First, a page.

Legislature(1997 - 1998)
02/19/1997 09:03 AM Senate HES
* first hearing in first committee of referral
= bill was previously heard/scheduled
= bill was previously heard/scheduled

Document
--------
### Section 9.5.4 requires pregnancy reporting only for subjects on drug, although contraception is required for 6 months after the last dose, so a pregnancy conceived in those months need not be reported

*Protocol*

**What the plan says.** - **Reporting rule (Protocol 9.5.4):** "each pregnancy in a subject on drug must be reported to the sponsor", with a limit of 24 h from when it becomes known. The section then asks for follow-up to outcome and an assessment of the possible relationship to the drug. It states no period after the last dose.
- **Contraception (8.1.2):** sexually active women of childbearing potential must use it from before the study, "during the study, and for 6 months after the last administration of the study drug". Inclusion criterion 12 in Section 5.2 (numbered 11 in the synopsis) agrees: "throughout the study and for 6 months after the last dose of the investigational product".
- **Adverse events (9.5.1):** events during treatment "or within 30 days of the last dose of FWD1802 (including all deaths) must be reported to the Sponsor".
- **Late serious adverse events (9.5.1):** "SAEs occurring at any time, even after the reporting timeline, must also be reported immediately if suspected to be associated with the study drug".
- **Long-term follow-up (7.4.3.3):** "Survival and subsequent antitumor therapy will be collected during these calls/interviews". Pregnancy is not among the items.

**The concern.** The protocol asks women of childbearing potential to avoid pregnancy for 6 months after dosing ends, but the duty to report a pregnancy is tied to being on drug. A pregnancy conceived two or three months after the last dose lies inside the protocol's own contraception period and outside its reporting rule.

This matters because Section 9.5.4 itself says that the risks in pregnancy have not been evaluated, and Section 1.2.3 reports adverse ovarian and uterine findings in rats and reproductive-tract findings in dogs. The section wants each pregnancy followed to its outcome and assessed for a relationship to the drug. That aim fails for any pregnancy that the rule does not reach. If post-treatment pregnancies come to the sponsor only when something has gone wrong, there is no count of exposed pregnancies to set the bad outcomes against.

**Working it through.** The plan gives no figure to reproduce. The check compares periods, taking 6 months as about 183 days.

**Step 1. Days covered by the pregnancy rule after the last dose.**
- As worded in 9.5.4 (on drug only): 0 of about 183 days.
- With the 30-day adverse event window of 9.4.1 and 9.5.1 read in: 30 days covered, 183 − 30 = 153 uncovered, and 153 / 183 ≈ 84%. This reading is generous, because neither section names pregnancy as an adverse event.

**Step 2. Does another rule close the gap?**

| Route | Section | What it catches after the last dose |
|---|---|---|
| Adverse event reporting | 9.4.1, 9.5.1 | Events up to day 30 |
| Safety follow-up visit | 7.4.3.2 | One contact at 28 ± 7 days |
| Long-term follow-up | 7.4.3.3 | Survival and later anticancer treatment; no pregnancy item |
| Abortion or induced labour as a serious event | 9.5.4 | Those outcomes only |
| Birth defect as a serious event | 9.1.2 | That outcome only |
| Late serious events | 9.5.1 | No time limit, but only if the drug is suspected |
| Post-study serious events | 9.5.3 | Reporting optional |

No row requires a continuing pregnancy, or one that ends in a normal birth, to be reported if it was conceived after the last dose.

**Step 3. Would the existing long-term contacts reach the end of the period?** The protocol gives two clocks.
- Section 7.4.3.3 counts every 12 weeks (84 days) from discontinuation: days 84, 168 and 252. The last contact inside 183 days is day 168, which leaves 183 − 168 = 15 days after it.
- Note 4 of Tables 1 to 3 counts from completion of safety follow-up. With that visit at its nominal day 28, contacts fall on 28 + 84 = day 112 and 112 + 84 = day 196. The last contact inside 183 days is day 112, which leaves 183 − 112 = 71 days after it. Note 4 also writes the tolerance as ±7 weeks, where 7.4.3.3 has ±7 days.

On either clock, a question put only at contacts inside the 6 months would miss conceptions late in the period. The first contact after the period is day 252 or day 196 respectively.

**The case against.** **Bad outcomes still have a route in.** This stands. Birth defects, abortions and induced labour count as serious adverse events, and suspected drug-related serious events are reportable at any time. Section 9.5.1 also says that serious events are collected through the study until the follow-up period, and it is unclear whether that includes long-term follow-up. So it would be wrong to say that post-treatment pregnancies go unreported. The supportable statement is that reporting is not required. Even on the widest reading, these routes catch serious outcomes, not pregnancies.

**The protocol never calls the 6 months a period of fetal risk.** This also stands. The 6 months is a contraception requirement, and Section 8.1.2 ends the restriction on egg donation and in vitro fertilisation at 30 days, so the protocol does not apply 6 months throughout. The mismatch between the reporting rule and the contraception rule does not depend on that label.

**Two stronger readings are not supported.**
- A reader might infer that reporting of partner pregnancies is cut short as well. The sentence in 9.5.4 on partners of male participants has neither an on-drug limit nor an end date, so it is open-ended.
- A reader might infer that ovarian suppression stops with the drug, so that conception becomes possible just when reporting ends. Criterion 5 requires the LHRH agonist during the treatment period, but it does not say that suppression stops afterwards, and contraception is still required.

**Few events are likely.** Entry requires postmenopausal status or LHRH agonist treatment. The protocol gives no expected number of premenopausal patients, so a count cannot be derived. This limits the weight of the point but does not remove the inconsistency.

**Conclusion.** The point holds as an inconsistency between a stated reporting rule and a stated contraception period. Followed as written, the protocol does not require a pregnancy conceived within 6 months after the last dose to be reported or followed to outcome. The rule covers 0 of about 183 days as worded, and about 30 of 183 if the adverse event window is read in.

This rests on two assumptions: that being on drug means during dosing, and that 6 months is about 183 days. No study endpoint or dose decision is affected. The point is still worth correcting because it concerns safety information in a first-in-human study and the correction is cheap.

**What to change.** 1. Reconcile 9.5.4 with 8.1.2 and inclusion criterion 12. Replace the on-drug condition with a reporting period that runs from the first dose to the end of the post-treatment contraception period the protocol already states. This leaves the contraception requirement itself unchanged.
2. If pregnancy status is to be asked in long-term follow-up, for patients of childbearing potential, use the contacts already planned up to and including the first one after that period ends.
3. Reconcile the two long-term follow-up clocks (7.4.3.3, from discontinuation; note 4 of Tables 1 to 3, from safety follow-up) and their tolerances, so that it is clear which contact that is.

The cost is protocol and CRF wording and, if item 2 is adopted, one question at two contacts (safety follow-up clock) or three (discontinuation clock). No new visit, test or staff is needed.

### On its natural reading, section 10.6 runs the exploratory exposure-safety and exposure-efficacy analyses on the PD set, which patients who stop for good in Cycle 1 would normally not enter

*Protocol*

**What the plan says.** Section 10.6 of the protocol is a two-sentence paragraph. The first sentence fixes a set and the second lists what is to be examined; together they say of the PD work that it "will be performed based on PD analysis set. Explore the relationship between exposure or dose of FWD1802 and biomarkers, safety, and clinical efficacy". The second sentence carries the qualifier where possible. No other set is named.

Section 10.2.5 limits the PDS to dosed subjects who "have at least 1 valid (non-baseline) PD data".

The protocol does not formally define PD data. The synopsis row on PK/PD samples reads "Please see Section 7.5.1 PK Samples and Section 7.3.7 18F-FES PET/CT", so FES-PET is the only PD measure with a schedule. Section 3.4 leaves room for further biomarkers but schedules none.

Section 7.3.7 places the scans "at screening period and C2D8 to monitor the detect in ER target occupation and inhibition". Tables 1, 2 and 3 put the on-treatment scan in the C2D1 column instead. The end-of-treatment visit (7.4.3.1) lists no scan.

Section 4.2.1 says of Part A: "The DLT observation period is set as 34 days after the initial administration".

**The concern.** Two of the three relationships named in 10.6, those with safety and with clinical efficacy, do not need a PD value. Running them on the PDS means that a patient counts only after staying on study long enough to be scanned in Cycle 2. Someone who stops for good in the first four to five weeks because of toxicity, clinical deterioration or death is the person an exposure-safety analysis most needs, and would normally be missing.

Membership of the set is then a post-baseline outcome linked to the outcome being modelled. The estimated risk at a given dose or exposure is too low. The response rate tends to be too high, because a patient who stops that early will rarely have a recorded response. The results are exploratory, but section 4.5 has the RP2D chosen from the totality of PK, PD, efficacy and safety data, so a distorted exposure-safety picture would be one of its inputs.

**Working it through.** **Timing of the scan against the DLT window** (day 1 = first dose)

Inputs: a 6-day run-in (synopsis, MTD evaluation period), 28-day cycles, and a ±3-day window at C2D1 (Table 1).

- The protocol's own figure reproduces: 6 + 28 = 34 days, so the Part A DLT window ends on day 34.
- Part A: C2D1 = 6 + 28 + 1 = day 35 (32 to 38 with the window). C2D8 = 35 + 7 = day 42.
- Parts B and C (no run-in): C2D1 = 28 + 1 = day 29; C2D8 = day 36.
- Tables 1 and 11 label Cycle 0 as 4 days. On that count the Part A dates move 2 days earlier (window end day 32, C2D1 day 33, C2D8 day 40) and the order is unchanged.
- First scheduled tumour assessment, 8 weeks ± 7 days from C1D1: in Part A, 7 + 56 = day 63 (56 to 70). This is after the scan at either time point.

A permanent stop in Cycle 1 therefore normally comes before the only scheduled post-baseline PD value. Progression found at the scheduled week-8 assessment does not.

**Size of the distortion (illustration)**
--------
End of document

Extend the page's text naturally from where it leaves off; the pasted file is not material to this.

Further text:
SB 85 PUBLIC SCHOOL FUNDING/CHILD CARE GRANTS CHAIRMAN WILKEN introduced SB 85 as the next order of business before the committee. Number 177 RICK CROSS , Deputy Commissioner for the Department of Education, emphasized the following three points. Firstly, this formula does have a fiscal note requesting $12,800,000 in additional funds. These funds are requested in order to change and improve schools. The funding will not be utilized for inflation but for the incentive grant portion of the legislation. Mr. Cross noted that there will be a demonstration program regarding meeting higher standards. Generally, there are many examples of high quality education in Alaska; however, there is a lack of consistency from classroom to classroom. Standards and quality incentives attempt to provide a specified level for all students to reach. Secondly, SB 85 would eliminate unnecessary labeling of students. The bill proposes to change the current method of identifying special education, bilingual, bicultural and other students. Under the existing formula, districts are given instructional units based on the number of special education, bilingual, bicultural students identified. The more identified the more money the district receives, however Mr. Cross pointed out that under the current formula there is no requirement that money be spent on those programs or the children identified to generate the revenue. Therefore, a considerable disparity between districts regarding how many students are identified for such programs results. For example in one district, of the instructional units generated nine percent are special needs instructional units while another district has 33 percent identified as special needs instructional units. Mr. Cross stressed that such disparities cannot simply be explained by the student population or demographics alone rather some districts have been more aggressive in the identification of students. Over-identification and labelling of students is a concern and cannot continue. Over-identification is not right and hurts those districts that do not generate the additional revenue by over-identification. The department can determine that a district is over-identifying and will no longer receive approval of its programs which would result in less revenue, but that only solves half of the problem. Such action will not improve the programs in the districts that do not over-identify. Mr. Cross said that the solution is to recognize the cost for such programs not by unnecessarily labeling children. This needs to be addressed this session. Number 250 Thirdly, SB 85 would perform a statewide area cost differential study. The bill allocates funding per student rather than per instructional unit value basis as is the current practice. Mr. Cross believed that the area cost differential study in the bill is linked to the elimination of the instructional unit. The area cost differential study under SB 85 would be like no other previously done in Alaska. The study under SB 85 would take a new approach regarding the cost to educate a child and operate a school, not the cost of operating a district which is the current practice. The cost of operating a district must be justified with the impact on the classroom. Mr. Cross was pleased that in the testimony last week most everyone indicated the need for an area cost differential study. Mr. Cross acknowledged that an area cost differential study redistributes the wealth which results in winners and losers. EDDY JEANS , Manager of the Finance Section in the Department of Education, noted that the committee packet included copies of the flip charts that he would review.(See Attachment A) The flip charts begin on page 6. The new funding formula is named the Public School Funding Program. Mr. Jeans highlighted the main features of the Public School Funding Program under SB 85. He then reviewed the three levels of funding for this program. Under Level I funding - Base Student Allocation, Mr. Jeans explained that the intensive service allocation of $22,500 would serve the approximately 1,225 severely handicap students in the state. The cost of providing these students services is extremely high. With regard to the area cost differentials under Level I funding, there are seven under SB 85 while the current formula has 23 area cost differentials. The current differentials are assigned to a school district while SB 85 would assign the differentials to a funding community, a school. Mr. Jeans clarified that under SB 85, there would be a 3 mill required local effort the fist year. That required local effort would increase .25 mill each year for four years in order to reach the 4 mill requirement in the current law. Mr. Jeans reviewed the Level II funding - Supplemental Equalization, page 9. In the review of the hold harmless provision Mr. Jeans pointed out that the hold harmless provision would be phased out over a four year period. In the third year, the area cost differential study should be completed and implemented which would accelerate the decrease of the hold harmless. He reviewed the Level III funding - Incentive Grant. Level III would not require additional local contribution. Page 12 illustrates how the transition to the Public School Funding Program will occur. Mr. Jeans explained that the hold harmless decreases while the required local effort increases by .25 mill each year. That increase in funds is redirected to increase the per student allocation which maintains the state's share of the total funding. When the program is fully implemented the student allocation will be set in statute at $3,400 until the Legislature adjusts it. Mr. Jeans asked if there were any questions. Number 411 SENATOR LEMAN referred to page 6 of the packet when inquiring as to why SB 85 would eliminate Alaska's requirement to comply with the federal disparity test. EDDY JEANS explained that under the current foundation formula, the required local effort of 4 mills and 90 percent of the school district's impact aid is deducted from the basic need which determines the amount of state aid. Due to that adjustment for impact aid, Alaska must comply with the federal disparity test. The new formula does not adjust for federal dollars. SENATOR LEMAN asked why during the transition period the area cost differential increased when most evidence illustrates that area cost differentials are shrinking as transportation and communication systems improve. RICK CROSS specified that the chart utilized the seven area cost differentials and the range of 1.00 to 1.55. Mr. Cross acknowledged that there was no way of knowing whether the range was inappropriate, but it did suggest what the boundaries may be. For that reason, the hold harmless is so rigid in the first two years which negates the effect of the differentials until the study is completed. The study would determine the range of differentials as well as the number of differentials needed; the flexibility to change is necessary. Mr. Cross seemed to agree with Senator Leman's assessment that cost differentials have diminished, but the study will confirm or deny that suspicion. SENATOR LEMAN was unsure as to why the 1.55 was chosen instead of staying at the current level. This may create an expectation of a higher differential. RICK CROSS explained that the current differentials were used in order to move away from the district area cost differential and move towards a school/funding community area cost differential. Mr. Cross believed that on an overall statewide basis, the total effect of the range of costs has decreased; however in small, remote communities, the costs may remain quite high. Mr. Cross stated that the existing differentials were not used in order to indicate that a new study will be performed. Mr. Cross acknowledged Senator Leman's concern. Number 473 SENATOR LEMAN believed that Yakutat, Unalaska, and Chenega Bay were comparable communities although, there is disparity in their area cost differentials. RICK CROSS said that those communities were rounded to the closest current differentials with a few exceptions. SENATOR LEMAN commented that the differentials seemed to be determined on an areal basis. For example, almost all of Southwest Alaska was one differential. SENATOR GREEN asked if there would be a statewide responsibility for those students needing an intensive allocation of $100,000 per year. Would that be dealt with through waivers or would the district be responsible for that expense? EDDY JEANS said that SB 85 does not include a waiver provision for intensive allocation. The intensive allocation of $22,500 practically mirrors the intensive allocation under the current formula. Under the existing and proposed formula, the district would bear the burden over the $22,500. CHAIRMAN WILKEN asked if there was an estimated cost and a model for the area cost differential study. RICK CROSS pointed out that the fiscal note shows that slightly less than half a million dollars would be needed for the study. Mr. Cross believed that some information needed for the study would be available, but much of the information is not available and would require investigation. With regards to a model study, Mr. Cross noted that business often looks at the cost of manufacturing a product. There have been studies which reviewed the costs to operate schools as opposed to district or state costs of the operation of schools. Mr. Cross emphasized that Alaska is different and that should be recognized in this study. CHAIRMAN WILKEN noted that not everyone wants an area cost differential study. In response to Chairman Wilken, RICK CROSS said that a funding community is not the school in many parts of the state. In larger communities, the funding community is a K-12 group of students that would stay together. For example, Fairbanks is a funding community and North Pole is a funding community, but the Fairbanks North Star Borough School District is not a funding community. Mr. Cross agreed that a school district could be made up of many funding communities. For example, the Kenai Peninsula Borough School District has many funding communities with one differential for the entire district. Mr. Cross said having one differential for the Kenai District does not make sense when one reviews the cost of school operation in some of the remote communities. With regard to the PL874 funds, those funds are received by the district from the federal government. Under the existing formula, those funds were considered in determining how much state aid would be given to the district. Under SB 85, the money will continue to be received by the districts, but the money will not be used in determining how much state aid the districts will receive. The amount of PL874 money is relatively small in comparison to the nearly billion dollar program of education in Alaska. Under the existing formula, a small portion of the education budget, the PL874, drives the formula. Mr. Cross recognized that there will be some anomalies, but they are not serious. The information before the committee does not include the PL874 funds. This does allow districts to generate more money if the district chooses to do so. TAPE 97-14, SIDE B In response to Chairman Wilken, EDDY JEANS explained that the impact aid goes directly to the school district. Ninety percent of the impact aid is deducted in determining the state aid under the existing formula. Under SB 85, there is no adjustment for impact aid. Therefore, the spreadsheets are a side-by-side comparison of state aid under the existing formula and state aid under SB 85. Number 572 SENATOR GREEN noted that no federal laws or state laws regarding a district dealing with special needs students have been changed. In response to Senator Green, RICK CROSS agreed that SB 85 speaks to how money is distributed to districts not what services districts are to provide. SENATOR GREEN asked if there was any requirement to use a percentage of the money for the student that the money is being non-categorically designated. RICK CROSS said that there is no required allocation for the direction of funds in the existing state laws, regulations or under SB 85. Mr. Cross noted that the match requirement for Level III funding is an exception. EDDY JEANS continued with his review of the spreadsheets in the packet on page 13. (See Attachment A) The spreadsheet on page 13 illustrates for each community, the projected FY98 entitlements under existing law with the local budget for FY97 and the total for state and local funds. Page 14 illustrates the distribution under SB 85. Mr. Jeans pointed out that the districts who would be required to make an additional local contribution to schools are listed with accompanying amounts. The spreadsheet on page 15 compares the combined state and local funding under the current formula and the proposed formula which results in an increase in revenue of $13,144,425. Page 15 also compares the change in state aid under the current formula versus the proposed formula which totals $12,322,400. That number would be listed on the grants line of the fiscal note. Page 16 compares the current foundation formula with SB 36 and SB 85/HB 126. SENATOR GREEN inquired as to the reference that illustrated the increased mills that a city/borough district contributes on page 10 of the packet. EDDY JEANS clarified that was referring to a district's ability to qualify for the hold harmless provision. The statewide average of that is about 7.5 mills. Mr. Jeans continued with the side-by-side comparison on page 16. Number 420 In response to Senator Green, RICK CROSS did not know if other districts would be expected to participate at the same level as a district contributing in excess of the normal contribution. Currently, there are significant differences in local contributions. Mr. Cross recognized that some are concerned with lifting the cap due to the belief that some communities will generate more for their students than others and unfairnesses would result. Mr. Cross, as a former school administrator, did not believe that would occur; he believed there is a natural limit in place within local communities. SENATOR GREEN commented that she liked the elimination of the cap. RICK CROSS clarified that this formula would set the floor not the ceiling. CHAIRMAN WILKEN inquired as to how the 20 percent allocation for special needs students was derived in SB 85. RICK CROSS said that 20 percent is close to the current total effort on a statewide basis. SENATOR LEMAN asked if those numbers should be adjusted in order to take into account that some schools over-identify such students. RICK CROSS stated that there is no way of knowing what the true number would be. Further, this allocation method recognizes that in the cost it does not matter. SENATOR GREEN commented that a special education task force a few years ago found that 20-22 percent for special needs recurred regularly. RICK CROSS remembered that to be 14 percent which is a certain category of special education and 20 percent resulted when including everything. Mr. Cross recalled that Alaska's statewide averages are higher than the national averages, particularly in the area of special education. Mr. Cross was not sure if Alaska included other categories under that heading. In response to Senator Leman, RICK CROSS agreed that in Alaska the districts' range of special education students is 9-33 percent, but some smaller districts are higher than 33 percent. Under the current formula there are default units which allow a unit to operate such programs no matter how small the district which results in those smaller districts at levels higher than 33 percent. In response to Senator Ward, RICK CROSS explained that under SB 85 money is requested to perform a study in order to implement new area cost differentials in the third year of implementation. The implementation must be completed prior to the elimination of the hold harmless. Mr. Cross said that a Request For Proposal process would be utilized. The study would be done independently. Mr. Cross acknowledged that there have been many cost studies regarding wages or district-by-district. There has not been a study regarding the school's operating costs that has been implemented. CHAIRMAN WILKEN asked the committee to write down any questions remaining to be answered later so as to receive the testimony from those on the teleconference. Number 324 DICK SWARNER , Executive Director of Business Management with the Kenai Peninsula School District, informed the committee that he was a life long Alaskan who had been in public schools for 30 years. The Kenai is in serious financial trouble. Mr. Swarner believed that the Legislature needed to tackle the philosophical question regarding how to fund education. The Kenai is in the process of reducing its budget for the coming year below that of the current year. Next year's budget is projected to face of reduction of $1.3 million in revenue. The pending budget reduction has lead to an increase in the pupil teacher ratio, cut text book allocations, and negotiated a two-tier salary schedule with all employees for a 10 percent reduction. In Kenai the salary for a beginning teacher is $29,500 which with a Masters degree and 90 credit hours tops out at $50,400. The Kenai has also participated in a RIP. Mr. Swarner expressed concern with the area cost differential under SB 85. He discussed an example of how the area cost differential differences did not make sense and should be addressed during the study. Mr. Swarner agreed with an area cost differential study based upon the educational costs not the CPI. Under the current foundation formula, Kenai has been at the cap for the last nine years. Kenai is at the 7.44 mill. Mr. Swarner stated that a formula does need to take into account the taxable wealth of a district and Kenai would therefore expect to receive less money. Number 236 LARRY WIGET , Director of Government Relations for the Anchorage School District, stated that the Anchorage district supports a rewrite of the formula in a manner more equitable for the Anchorage School District. Mr. Wiget cited concerns with the following aspects of SB 85: *Placing pupil transportation in the formula because there is no mechanism for increased costs. *Limiting bilingual, special needs students to 20 percent. There is a growth of such students not from over- identification, but because of actual student need. *How would the area cost differential study be accomplished? In Anchorage, there are three service area pupil transportation contracts coming up in 1998 and three more in 1999 and in 2000 which would not be included in the study which is to be completed in 1999. *The hold harmless clause with the increased local contribution over the next few years. Mr. Wiget was interested in spread sheets that would reflect this with various assumptions. Mr. Wiget commented that the fact that the $61,000 instructional unit value has not changed since 1992 should not be forgotten during this rewriting process. In conclusion, Mr. Wiget supported the rewrite of the formula. Number 192 SCOTT BRANDT-ERICHSEN , Chairman of the Ketchikan Gateway Borough School District, identified the problem surrounding the lack of inflation adjustment. Both SB 36 and SB 85 call for local communities to absorb the increased cost brought about by inflation. Mr. Brandt-Erichsen believed that an area cost differential study was a positive step, but emphasized the need to review how much it would cost to provide a certain level of educational opportunity. The Department of Labor issued a report regarding the cost of living. That report illustrated that the area cost differentials in the current formula are off the mark which SB 85 does not address. Perhaps, the study would address that issue so long as the overexpenditures in travel and such do not occur as in the past. Mr. Brandt-Erichsen pointed out that the area cost differential for Southeast communities is 1.00 as is the case in Kenai and Anchorage, however a cost of living study places the cost of living in Ketchikan as comparable to that in St. Mary or Bethel where the area cost differential is 1.32. In the 1994 1995 Public School Report Card, Ketchikan received less foundation aid per student than virtually any other district. Mr. Brandt- Erichsen said that the key to providing a comparable education opportunity is to design a system which recognizes the accurate costs in each district; without that these bills will not work. DIANE GUBATAYAO , Ketchikan School Board member, supported SB 85 and the specified 20 percent for special needs. SB 85 perpetuates an equitable area cost differential factor. Ms. Gubatayao strongly supported the area cost differential study. Over the recent years, Ketchikan has lost more student services than other comparable districts. Further, the closure of the pulp mill will create a loss in the tax base. Ms. Gubatayao liked the Level III funding and the Quality School Initiative due to the allowance for new funding rather than the mere redistribution of inadequate existing funds. In conclusion, Ms. Gubatayao believed that equity for all students and districts was at issue. Number 089 KEITH TOLZIN , Superintendent of the Ketchikan Gateway Borough School District, supported Mr. Brandt-Erichsen's testimony. Ketchikan has been without services such as nurses, librarians and many others for the last several years. That is a result of the existing inequitable formula. Mr. Tolzin reiterated support for an area cost differential study, but also recommended that the time line be shortened. The information from the Department of Labor should be reviewed. Mr. Tolzin suggested that study be funded immediately. CHRIS CAMPBELL , Ketchikan School Board member, stated that the future looks bleak in Ketchikan regarding this issue. An area cost differential study may be unnecessary, if the Department of Labor's report could be used. Ms. Campbell believed that basing an area cost differential on the cost to operate a school or educate a child may merely ratify the status quo. Ketchikan has a lower educational cost per student due to the many cuts already experienced. Ms. Campbell also noted the economic effects of the closure of the pulp mill and pointed out that the area cost differential study will occur when Ketchikan's economy will be severely depressed. Therefore, the Ketchikan district will be negatively impacted for four years. Ms. Campbell believed that the area cost differential study should be tied to the Department of Labor's information. The hold harmless provision of SB 85 will not necessarily help Ketchikan during the transition because Ketchikan has consistently contributed to the cap without reward or incentive. Ms. Campbell suggested that an incentive be provided for those districts that have historically contributed at or near the cap. Ms. Campbell emphasized that Ketchikan's pupil transportation would be reduced by 50 percent which would devastate the district. TAPE 97-15, SIDE A Number 005 LARRY EKLUND , testifying from Ketchikan, stressed that the gap in Ketchikan is widening. For the past few years, Mr. Eklund acknowledged that the Legislature has made difficult decisions regarding funding, especially for education. Ketchikan's funding per instructional unit remained the same and happily was not reduced. Mr. Eklund said that excellent teachers were being encouraged to retire with the hope that equally competent or better teachers would take their place. Although Mr. Eklund had seen many great first year teachers, he had not seen any that would measure up to these experienced teachers. As public education continues to cut programs and reduce the quality of those working with the students, private schools, charter schools and home schooling will become more prevalent. Mr. Eklund encouraged the Legislature to support an atmosphere for students to achieve all that is possible. Education is expensive, however the lack thereof is more costly. In conclusion, Mr. Eklund urged the committee to increase the funding for education to a meaningful level and provide better equity in the funding. ADELINE HOPSON , Barrow School Advisory Member, had grave concerns with both SB 36 and SB 85. Ms. Hopson indicated that she leaned toward SB 85. She echoed the need to include the cost of living expenses. Every school district needs to discuss this. The North Slope Borough seems to be targeted, although the North Slope has also experienced cuts every year for the past few years. The North Slope still has schools needing maintenance and improvements which must be spread over several years. Number 115 CHAIRMAN WILKEN thanked everyone for participating. Chairman Wilken believed that this issue was one of the most important with which the committee would deal. Perhaps, one of the most important issues for the Legislature as a whole. Chairman Wilken expressed the need to work on this issue in order to find a resolution by adjournment. Chairman Wilken informed the committee of his desire to have a subcommittee of at least three members work on this issue. Senators Leman and Wilken have volunteered. If anyone else is interested, please come forward. SENATOR ELLIS volunteered to serve on the subcommittee as well.